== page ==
When news began to spread last week that Amazon Music’s long-anticipated free streaming tier was imminent, headlines emerged about its threat to Spotify and Apple Music, with some stories saying that Spotify’s stock price dropped in response to the news.
But not only was today’s launch of the free tier basically a soft one — for the moment, it’s a limited service, only available to U.S. customers of its Alexa voice assistant, and when the listener requests a song, it leads to an Amazon playlist or station, rather than an album — analysts say that it’s more of a bigger play by the company to boost its advertising income and sales of its Echo speakers, and less of an attempt to wrest customers and market share from Spotify and Apple Music.
“I don’t see this changing anything major in the music ecosystem,” says analyst Russ Crupnick of MusicWatch. “It will probably have little impact on the established players — Spotify has incredible loyalty with its listeners and I don’t see people marching off to Amazon because it’s going to have a free tier. Amazon has a much more casual audience — it’s large, but they spend much fewer hours [on the platform] and are generally less engaged with music.
“However,” he notes, “it may bite into Spotify’s advertising, if not its audience. This clearly fits in with Amazon’s larger advertising plan: It’s not hard to imagine, after a consumer asks Alexa to play a song, the voice then saying, ‘After you’re done listening to the song, check out this product, available now on Amazon…’.”
That observation was doubled down by Mark Mulligan of Midia Research, who published an extensive analysis of Amazon’s advertising play yesterday called “Amazon’s Ad-Supported Strategy Goes Way Beyond Music.”
“Amazon is in the process of building new, large-scale digital properties as a platform for its advertising business, which is growing faster than any of the other tech majors’ and is already a fifth of the size of Facebook’s entire ad business,” he tells Variety, noting that Amazon’s true target in this space is Facebook.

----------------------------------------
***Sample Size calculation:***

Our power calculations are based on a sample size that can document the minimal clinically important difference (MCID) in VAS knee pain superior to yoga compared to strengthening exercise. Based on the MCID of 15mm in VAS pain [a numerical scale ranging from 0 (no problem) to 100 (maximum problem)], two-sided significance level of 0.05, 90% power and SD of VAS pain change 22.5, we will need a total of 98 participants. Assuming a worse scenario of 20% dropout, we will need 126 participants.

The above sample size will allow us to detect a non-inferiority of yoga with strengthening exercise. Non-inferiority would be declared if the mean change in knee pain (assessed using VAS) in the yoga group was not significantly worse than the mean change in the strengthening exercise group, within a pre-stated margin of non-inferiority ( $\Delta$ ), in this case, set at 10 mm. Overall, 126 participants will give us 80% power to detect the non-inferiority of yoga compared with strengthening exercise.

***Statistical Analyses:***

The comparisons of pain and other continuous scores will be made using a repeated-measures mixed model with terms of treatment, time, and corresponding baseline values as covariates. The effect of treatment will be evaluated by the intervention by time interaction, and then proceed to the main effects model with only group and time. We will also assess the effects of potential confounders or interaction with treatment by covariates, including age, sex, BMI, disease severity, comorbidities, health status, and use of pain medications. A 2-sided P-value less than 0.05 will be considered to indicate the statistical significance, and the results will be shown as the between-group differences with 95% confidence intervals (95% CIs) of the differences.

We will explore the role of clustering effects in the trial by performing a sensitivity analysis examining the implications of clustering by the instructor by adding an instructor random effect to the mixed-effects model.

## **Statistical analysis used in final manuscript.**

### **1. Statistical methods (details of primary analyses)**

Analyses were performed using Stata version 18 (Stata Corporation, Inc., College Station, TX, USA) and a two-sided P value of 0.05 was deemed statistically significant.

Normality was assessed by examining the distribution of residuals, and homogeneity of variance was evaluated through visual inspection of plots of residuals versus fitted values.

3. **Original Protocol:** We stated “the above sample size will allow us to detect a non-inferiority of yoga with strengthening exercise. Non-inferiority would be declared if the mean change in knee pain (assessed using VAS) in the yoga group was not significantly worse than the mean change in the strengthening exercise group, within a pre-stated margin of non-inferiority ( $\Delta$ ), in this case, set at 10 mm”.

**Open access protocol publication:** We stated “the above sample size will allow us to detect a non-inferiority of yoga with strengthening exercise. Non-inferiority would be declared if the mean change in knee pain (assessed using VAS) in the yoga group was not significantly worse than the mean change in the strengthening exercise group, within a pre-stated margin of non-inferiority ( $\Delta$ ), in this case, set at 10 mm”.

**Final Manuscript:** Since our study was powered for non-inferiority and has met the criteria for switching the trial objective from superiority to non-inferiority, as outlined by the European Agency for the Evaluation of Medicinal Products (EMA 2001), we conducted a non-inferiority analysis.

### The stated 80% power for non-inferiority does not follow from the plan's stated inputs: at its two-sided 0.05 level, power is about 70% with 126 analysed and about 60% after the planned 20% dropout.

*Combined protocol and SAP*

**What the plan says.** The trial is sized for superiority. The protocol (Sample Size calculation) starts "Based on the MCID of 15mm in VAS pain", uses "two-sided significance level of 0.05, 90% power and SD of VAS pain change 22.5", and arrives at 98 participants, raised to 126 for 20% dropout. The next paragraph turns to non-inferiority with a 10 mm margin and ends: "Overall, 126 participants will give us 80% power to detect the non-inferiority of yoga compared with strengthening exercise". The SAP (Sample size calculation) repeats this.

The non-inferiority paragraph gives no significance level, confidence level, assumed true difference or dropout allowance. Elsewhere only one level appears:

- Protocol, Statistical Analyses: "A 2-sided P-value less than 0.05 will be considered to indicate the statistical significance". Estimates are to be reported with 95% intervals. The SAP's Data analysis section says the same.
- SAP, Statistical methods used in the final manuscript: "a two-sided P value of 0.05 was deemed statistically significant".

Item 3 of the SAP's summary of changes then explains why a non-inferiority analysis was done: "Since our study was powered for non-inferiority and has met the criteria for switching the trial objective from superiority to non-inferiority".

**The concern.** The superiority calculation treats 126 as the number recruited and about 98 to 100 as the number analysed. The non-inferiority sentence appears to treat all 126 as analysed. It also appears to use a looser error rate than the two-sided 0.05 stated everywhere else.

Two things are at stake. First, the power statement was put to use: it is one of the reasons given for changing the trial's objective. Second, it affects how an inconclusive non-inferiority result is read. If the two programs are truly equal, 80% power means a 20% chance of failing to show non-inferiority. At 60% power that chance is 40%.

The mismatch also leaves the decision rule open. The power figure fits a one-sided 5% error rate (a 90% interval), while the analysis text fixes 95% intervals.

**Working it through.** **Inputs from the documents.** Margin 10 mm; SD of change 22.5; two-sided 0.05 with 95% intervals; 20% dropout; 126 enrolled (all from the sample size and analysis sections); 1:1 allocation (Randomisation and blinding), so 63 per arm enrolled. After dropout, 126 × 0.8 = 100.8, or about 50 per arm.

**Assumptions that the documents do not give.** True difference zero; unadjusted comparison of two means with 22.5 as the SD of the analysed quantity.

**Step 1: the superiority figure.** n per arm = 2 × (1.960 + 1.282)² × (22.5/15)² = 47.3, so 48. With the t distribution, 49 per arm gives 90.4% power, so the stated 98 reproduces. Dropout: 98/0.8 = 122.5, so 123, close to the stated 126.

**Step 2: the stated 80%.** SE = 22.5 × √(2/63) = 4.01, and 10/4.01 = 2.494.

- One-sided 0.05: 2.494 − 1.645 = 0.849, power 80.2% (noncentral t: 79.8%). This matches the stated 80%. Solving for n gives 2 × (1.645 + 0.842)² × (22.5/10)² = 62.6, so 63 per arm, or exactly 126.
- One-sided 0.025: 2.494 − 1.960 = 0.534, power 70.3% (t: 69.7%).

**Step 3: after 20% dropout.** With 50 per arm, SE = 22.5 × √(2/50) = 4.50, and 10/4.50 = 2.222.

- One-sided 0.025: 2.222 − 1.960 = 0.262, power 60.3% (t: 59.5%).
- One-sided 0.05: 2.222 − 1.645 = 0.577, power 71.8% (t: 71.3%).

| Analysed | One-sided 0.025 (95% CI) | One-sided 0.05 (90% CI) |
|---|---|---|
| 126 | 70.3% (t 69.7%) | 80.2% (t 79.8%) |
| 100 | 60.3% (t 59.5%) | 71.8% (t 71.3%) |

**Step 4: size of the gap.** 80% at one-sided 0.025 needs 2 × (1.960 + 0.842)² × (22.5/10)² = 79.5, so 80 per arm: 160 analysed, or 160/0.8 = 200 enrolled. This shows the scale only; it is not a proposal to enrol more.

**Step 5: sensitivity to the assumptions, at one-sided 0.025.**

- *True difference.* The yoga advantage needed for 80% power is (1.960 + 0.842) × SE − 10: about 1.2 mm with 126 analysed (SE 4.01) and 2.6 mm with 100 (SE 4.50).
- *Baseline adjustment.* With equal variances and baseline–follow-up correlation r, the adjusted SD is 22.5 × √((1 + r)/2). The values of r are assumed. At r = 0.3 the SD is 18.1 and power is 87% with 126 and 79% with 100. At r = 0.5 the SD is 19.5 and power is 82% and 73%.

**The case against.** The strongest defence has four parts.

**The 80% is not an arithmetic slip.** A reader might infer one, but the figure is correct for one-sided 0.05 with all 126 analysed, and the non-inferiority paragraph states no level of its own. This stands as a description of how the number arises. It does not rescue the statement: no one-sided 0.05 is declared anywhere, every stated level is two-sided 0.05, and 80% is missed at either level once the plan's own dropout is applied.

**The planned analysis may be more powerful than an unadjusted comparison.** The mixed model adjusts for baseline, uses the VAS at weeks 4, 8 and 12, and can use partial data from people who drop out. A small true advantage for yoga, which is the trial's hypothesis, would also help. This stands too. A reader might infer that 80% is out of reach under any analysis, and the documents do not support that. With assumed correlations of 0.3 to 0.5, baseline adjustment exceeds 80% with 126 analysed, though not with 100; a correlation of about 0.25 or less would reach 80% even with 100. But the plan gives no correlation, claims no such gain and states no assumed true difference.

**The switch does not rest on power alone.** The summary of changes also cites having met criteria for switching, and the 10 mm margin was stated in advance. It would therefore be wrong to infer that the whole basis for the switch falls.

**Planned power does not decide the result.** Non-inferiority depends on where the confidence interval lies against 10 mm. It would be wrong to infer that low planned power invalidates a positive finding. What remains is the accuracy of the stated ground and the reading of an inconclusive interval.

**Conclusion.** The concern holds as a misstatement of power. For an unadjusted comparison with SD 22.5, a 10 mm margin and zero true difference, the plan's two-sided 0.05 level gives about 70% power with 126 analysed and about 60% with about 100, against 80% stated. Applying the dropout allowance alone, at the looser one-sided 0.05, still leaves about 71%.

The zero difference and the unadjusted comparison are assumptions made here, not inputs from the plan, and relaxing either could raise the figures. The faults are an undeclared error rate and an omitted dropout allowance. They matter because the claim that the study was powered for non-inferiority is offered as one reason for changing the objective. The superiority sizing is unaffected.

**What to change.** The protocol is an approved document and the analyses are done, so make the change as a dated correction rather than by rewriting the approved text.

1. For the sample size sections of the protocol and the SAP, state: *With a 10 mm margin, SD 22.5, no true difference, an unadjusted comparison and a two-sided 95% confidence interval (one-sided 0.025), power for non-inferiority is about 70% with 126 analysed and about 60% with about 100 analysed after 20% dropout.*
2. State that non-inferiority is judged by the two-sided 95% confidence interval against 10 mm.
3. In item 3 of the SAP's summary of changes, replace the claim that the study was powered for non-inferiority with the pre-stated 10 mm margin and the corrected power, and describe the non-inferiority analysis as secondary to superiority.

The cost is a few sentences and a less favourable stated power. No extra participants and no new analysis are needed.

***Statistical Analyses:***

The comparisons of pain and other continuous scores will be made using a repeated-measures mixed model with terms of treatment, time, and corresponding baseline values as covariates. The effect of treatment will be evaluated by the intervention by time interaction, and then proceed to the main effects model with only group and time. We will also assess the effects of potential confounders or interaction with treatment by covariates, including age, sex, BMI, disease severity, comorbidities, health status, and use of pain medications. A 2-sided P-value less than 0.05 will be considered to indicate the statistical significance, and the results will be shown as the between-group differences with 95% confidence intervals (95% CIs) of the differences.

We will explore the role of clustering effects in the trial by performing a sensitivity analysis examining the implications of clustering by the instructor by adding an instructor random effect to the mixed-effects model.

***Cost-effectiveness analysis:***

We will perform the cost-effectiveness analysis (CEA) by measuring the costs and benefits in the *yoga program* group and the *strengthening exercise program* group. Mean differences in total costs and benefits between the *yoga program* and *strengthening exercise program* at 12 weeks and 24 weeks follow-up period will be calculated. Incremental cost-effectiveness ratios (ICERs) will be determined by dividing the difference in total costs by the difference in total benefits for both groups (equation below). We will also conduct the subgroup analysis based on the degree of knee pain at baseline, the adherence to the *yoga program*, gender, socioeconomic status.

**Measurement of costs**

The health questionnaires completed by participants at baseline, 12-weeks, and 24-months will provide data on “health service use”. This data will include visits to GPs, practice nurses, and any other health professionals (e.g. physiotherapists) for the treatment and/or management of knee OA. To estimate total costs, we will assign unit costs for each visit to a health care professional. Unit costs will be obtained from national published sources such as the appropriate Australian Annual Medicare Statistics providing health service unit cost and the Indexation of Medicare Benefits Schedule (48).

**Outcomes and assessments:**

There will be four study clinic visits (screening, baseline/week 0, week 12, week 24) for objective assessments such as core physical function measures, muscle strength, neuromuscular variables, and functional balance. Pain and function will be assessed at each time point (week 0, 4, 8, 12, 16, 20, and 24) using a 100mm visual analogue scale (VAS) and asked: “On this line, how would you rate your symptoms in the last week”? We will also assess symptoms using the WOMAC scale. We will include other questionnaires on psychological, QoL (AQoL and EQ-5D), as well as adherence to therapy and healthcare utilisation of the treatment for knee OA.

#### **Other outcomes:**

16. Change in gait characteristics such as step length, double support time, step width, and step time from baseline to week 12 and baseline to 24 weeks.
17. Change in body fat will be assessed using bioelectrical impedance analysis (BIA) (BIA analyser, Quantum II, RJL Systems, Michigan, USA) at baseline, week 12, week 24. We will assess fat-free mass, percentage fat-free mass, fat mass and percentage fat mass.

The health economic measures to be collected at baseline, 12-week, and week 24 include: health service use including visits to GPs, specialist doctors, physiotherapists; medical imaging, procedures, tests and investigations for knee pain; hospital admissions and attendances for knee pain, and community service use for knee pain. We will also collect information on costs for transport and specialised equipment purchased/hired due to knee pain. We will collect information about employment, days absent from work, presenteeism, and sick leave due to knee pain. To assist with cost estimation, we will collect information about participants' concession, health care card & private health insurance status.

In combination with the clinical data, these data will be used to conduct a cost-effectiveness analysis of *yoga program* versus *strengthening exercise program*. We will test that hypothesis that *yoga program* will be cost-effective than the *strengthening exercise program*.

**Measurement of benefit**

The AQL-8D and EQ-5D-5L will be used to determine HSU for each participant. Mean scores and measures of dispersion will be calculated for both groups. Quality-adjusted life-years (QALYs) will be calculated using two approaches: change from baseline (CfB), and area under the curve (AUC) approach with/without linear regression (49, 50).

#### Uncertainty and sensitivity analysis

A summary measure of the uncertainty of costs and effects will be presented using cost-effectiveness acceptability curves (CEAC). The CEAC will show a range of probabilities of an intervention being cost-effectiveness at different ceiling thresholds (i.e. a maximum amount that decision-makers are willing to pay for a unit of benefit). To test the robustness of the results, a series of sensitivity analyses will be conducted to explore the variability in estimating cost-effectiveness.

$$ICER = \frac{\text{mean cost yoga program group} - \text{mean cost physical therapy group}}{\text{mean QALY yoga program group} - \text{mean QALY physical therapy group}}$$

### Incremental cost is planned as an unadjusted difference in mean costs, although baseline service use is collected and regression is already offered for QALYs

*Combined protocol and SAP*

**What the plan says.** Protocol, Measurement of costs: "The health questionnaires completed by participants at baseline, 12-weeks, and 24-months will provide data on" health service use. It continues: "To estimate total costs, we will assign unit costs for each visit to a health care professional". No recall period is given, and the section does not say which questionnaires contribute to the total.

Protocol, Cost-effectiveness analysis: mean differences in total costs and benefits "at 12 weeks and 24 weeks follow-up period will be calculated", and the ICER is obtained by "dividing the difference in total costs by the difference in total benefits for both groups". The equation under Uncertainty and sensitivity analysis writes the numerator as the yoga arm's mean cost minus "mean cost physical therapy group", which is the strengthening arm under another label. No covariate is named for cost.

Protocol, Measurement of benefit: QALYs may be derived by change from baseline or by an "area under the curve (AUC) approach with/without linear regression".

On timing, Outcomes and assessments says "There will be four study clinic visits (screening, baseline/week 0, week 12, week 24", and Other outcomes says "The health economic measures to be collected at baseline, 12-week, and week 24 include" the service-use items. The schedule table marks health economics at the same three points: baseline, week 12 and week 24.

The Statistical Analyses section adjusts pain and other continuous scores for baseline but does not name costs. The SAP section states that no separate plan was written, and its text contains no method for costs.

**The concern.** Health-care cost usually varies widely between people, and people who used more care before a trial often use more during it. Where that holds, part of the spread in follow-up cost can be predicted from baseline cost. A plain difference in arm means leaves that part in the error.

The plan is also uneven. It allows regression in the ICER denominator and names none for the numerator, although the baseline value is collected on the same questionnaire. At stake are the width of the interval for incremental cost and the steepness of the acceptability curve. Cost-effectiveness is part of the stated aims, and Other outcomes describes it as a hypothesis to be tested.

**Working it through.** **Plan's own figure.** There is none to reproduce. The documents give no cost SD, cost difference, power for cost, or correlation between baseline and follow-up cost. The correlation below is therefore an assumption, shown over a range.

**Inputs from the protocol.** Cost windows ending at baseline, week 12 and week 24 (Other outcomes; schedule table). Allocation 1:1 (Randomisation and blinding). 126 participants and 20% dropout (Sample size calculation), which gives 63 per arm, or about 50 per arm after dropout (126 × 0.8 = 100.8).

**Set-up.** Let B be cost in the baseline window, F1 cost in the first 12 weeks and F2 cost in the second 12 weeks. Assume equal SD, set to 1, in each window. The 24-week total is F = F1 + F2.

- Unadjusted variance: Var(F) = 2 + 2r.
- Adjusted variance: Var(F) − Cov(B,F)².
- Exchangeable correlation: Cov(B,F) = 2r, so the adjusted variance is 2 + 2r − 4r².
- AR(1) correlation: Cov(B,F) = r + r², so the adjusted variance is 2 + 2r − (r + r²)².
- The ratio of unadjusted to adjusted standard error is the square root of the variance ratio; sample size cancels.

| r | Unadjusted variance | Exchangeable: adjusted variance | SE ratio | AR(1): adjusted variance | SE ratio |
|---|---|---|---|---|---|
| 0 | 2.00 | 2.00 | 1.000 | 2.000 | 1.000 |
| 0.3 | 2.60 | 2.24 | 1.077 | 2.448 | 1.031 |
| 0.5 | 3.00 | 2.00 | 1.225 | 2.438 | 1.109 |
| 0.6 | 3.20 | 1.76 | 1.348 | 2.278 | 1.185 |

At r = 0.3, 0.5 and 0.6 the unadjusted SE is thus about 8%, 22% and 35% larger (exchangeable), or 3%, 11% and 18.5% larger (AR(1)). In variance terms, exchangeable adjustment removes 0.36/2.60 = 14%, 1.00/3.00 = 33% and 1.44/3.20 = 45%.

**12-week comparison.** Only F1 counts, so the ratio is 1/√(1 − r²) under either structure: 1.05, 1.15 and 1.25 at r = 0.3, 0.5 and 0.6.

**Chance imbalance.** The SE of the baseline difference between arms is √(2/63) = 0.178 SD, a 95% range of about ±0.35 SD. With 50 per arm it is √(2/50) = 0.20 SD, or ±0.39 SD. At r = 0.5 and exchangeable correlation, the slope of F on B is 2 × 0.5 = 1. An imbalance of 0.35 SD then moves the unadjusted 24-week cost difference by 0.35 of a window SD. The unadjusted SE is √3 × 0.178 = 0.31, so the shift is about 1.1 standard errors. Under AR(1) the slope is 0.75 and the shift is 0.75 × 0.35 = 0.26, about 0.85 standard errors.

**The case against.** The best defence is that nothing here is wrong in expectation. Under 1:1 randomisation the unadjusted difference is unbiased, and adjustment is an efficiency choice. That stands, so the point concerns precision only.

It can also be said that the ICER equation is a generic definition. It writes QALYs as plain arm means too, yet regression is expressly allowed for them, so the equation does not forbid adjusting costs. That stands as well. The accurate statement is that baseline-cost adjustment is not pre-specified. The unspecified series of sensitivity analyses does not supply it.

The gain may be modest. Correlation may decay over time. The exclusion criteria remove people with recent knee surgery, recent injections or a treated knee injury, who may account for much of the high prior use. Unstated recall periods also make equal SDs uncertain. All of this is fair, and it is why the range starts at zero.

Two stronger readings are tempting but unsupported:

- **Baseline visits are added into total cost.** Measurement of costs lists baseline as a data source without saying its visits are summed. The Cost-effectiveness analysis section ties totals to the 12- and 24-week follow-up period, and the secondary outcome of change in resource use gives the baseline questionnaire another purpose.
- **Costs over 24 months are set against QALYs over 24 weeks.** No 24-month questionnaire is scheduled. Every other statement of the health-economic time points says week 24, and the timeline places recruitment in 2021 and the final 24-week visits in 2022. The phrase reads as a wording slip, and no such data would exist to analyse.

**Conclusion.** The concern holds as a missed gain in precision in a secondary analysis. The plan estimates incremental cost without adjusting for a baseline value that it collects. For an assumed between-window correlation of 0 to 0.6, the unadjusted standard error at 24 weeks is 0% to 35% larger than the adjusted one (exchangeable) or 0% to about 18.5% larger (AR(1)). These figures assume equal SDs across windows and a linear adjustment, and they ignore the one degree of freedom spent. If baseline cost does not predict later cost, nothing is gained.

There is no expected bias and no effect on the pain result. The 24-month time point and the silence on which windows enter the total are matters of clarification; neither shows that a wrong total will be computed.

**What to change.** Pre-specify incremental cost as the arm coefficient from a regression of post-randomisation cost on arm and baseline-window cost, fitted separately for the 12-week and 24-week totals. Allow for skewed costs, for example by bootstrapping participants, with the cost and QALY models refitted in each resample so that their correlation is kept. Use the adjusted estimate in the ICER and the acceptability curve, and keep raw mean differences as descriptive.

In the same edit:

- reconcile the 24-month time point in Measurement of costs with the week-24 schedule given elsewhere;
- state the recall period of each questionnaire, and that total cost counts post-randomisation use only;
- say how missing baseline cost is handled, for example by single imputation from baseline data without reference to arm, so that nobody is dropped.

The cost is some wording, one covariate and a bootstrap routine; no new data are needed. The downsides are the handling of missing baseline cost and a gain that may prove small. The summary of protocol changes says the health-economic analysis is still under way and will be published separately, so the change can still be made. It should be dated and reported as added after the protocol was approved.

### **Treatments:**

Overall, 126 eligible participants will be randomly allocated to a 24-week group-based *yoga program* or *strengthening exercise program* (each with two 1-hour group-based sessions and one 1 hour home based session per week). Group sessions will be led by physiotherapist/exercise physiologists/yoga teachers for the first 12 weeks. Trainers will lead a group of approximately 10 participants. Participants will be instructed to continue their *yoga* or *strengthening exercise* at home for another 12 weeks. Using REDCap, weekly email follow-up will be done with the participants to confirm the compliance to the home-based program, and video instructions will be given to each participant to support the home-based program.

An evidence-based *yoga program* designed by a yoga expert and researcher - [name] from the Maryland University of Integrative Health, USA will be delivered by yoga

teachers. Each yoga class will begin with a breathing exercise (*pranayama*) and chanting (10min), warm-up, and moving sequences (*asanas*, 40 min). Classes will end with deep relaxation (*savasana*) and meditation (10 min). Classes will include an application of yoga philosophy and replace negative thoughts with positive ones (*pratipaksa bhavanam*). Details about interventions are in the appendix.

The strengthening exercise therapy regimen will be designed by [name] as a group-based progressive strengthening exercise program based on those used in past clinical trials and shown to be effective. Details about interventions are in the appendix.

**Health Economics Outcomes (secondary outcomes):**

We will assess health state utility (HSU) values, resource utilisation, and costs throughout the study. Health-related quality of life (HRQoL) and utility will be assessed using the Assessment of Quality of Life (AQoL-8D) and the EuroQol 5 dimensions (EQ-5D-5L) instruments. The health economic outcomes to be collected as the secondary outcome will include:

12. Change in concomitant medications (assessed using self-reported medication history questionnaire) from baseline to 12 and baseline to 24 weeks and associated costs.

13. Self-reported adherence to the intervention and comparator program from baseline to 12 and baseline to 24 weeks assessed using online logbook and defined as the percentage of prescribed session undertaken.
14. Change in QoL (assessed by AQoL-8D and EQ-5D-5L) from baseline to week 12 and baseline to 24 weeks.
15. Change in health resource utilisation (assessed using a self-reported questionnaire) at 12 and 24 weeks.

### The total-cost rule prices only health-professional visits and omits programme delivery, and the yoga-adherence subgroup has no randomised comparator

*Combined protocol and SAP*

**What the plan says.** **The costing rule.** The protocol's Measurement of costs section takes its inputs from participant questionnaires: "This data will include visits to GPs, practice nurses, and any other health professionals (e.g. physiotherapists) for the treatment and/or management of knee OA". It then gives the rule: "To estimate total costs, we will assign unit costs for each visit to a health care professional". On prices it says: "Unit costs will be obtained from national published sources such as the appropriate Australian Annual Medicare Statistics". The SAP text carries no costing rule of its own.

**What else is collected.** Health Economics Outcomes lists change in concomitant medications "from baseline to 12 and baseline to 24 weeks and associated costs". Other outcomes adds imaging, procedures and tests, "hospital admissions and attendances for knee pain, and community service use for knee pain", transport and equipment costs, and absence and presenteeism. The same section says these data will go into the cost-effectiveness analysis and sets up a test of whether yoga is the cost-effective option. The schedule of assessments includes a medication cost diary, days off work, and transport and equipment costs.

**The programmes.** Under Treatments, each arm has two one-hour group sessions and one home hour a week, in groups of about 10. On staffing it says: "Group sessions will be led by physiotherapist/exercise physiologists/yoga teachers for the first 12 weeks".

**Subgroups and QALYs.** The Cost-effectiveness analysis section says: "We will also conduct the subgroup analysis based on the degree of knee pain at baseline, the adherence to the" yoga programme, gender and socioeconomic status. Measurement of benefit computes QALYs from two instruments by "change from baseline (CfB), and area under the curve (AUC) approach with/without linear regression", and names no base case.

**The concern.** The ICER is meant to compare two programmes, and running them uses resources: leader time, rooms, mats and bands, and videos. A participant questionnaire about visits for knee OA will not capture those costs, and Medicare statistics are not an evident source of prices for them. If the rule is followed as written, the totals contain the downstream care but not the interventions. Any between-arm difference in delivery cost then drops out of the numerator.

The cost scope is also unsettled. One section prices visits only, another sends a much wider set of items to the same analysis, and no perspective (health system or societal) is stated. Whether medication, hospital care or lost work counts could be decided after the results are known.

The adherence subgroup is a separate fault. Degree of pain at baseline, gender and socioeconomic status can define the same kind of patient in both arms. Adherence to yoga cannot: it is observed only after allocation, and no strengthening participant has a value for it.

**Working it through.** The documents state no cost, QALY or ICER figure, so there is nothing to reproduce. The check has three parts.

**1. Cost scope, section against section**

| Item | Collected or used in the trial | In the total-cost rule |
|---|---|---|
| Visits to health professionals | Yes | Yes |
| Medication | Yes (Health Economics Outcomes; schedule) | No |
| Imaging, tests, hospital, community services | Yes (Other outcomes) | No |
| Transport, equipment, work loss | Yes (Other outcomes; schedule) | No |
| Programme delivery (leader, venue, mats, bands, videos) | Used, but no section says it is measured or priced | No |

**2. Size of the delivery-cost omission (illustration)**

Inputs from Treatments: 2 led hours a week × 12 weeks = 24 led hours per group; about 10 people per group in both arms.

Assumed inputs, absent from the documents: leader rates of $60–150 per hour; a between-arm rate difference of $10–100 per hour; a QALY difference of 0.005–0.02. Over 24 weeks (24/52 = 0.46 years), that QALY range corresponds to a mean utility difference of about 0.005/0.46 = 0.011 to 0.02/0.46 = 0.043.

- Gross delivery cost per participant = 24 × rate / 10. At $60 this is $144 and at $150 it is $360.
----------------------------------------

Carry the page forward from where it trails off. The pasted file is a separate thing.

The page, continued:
However, Mulligan adds, “Spotify should be worried, not just because Amazon has already proven itself a more-than-able competitor in subscriptions but also because it has the ad sales infrastructure that Spotify does not. A free music audience without effective ad sales is just a cost to the business; a free music audience with a well-oiled ad sales machine on top of it is a cash cow.”
And another angle, of course, is aimed at benefitting Amazon itself and its Echo speakers.
“Amazon’s go-to strategy has been to use media incentives to get consumers to purchase more of its core product offerings,” says pricing strategy consultant Rafi Mohammed. “Prime video is a great example — an add-on to coax customers to purchase Prime, with the ultimate purpose of getting them to buy more goods with free 2-day delivery.
“Amazon is deploying the same game plan with its Echo speakers,” he continues. “It’ll offer ‘free’ media — in this case, an ad-supported restricted music library — in an effort to beef up the value of its Echo speakers. The desired side-effect is to hook buyers on Alexa, which in turn boosts sales of Amazon’s core products by encouraging voice ordering. Amazon’s free music tier, initially anyway, is a less-attractive offering compared to Spotify’s ad-supported service.
“Amazon’s free music tier may dampen [other streaming services’] future growth a bit,” he concludes, “but it won’t be a game-changer.” Yet like most everything that Amazon does, it offers formidable prospects for the company’s growth.